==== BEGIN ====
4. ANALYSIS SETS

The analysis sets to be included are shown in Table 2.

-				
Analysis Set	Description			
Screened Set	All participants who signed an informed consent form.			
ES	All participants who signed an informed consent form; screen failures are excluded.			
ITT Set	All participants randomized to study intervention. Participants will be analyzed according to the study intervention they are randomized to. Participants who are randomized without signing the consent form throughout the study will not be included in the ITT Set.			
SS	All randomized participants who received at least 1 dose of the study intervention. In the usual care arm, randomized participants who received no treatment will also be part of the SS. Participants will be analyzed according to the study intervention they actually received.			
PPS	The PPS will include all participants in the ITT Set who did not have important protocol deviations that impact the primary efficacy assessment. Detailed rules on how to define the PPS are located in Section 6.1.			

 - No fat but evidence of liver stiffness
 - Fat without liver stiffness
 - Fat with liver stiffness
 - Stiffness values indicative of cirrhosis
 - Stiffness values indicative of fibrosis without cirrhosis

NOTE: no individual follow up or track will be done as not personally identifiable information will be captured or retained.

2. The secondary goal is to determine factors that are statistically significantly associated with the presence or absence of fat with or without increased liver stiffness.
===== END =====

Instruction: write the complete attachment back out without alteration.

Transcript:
4. ANALYSIS SETS

The analysis sets to be included are shown in Table 2.

-				
Analysis Set	Description			
Screened Set	All participants who signed an informed consent form.			
ES	All participants who signed an informed consent form; screen failures are excluded.			
ITT Set	All participants randomized to study intervention. Participants will be analyzed according to the study intervention they are randomized to. Participants who are randomized without signing the consent form throughout the study will not be included in the ITT Set.			
SS	All randomized participants who received at least 1 dose of the study intervention. In the usual care arm, randomized participants who received no treatment will also be part of the SS. Participants will be analyzed according to the study intervention they actually received.			
PPS	The PPS will include all participants in the ITT Set who did not have important protocol deviations that impact the primary efficacy assessment. Detailed rules on how to define the PPS are located in Section 6.1.			

 - No fat but evidence of liver stiffness
 - Fat without liver stiffness
 - Fat with liver stiffness
 - Stiffness values indicative of cirrhosis
 - Stiffness values indicative of fibrosis without cirrhosis

NOTE: no individual follow up or track will be done as not personally identifiable information will be captured or retained.

2. The secondary goal is to determine factors that are statistically significantly associated with the presence or absence of fat with or without increased liver stiffness.